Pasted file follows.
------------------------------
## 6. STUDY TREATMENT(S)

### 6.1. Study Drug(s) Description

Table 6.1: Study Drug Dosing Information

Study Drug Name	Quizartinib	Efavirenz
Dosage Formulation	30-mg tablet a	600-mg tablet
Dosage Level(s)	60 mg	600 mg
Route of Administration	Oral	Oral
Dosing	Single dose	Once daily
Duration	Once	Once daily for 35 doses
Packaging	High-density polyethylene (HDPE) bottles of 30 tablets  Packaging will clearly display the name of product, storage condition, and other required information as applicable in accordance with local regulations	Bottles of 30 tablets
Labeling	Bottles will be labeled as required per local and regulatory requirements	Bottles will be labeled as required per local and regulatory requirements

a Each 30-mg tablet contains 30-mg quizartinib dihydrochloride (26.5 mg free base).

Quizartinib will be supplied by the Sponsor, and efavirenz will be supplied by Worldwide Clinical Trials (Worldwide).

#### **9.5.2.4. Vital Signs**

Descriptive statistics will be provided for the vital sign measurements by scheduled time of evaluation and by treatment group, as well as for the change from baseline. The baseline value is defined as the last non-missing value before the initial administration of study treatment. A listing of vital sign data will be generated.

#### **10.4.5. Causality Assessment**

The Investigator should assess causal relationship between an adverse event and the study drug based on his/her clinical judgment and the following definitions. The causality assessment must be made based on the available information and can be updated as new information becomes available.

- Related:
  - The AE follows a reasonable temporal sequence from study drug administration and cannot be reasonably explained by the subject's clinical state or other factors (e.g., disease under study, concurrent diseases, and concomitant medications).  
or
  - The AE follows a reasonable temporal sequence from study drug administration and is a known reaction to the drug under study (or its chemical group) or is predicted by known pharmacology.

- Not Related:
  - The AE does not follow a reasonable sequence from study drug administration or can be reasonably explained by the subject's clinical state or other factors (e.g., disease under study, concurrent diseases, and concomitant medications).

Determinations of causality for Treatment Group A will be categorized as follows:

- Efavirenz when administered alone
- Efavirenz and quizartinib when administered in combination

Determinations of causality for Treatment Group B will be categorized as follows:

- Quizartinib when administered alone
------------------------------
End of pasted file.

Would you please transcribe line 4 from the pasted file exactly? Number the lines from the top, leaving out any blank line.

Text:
Study Drug Name	Quizartinib	Efavirenz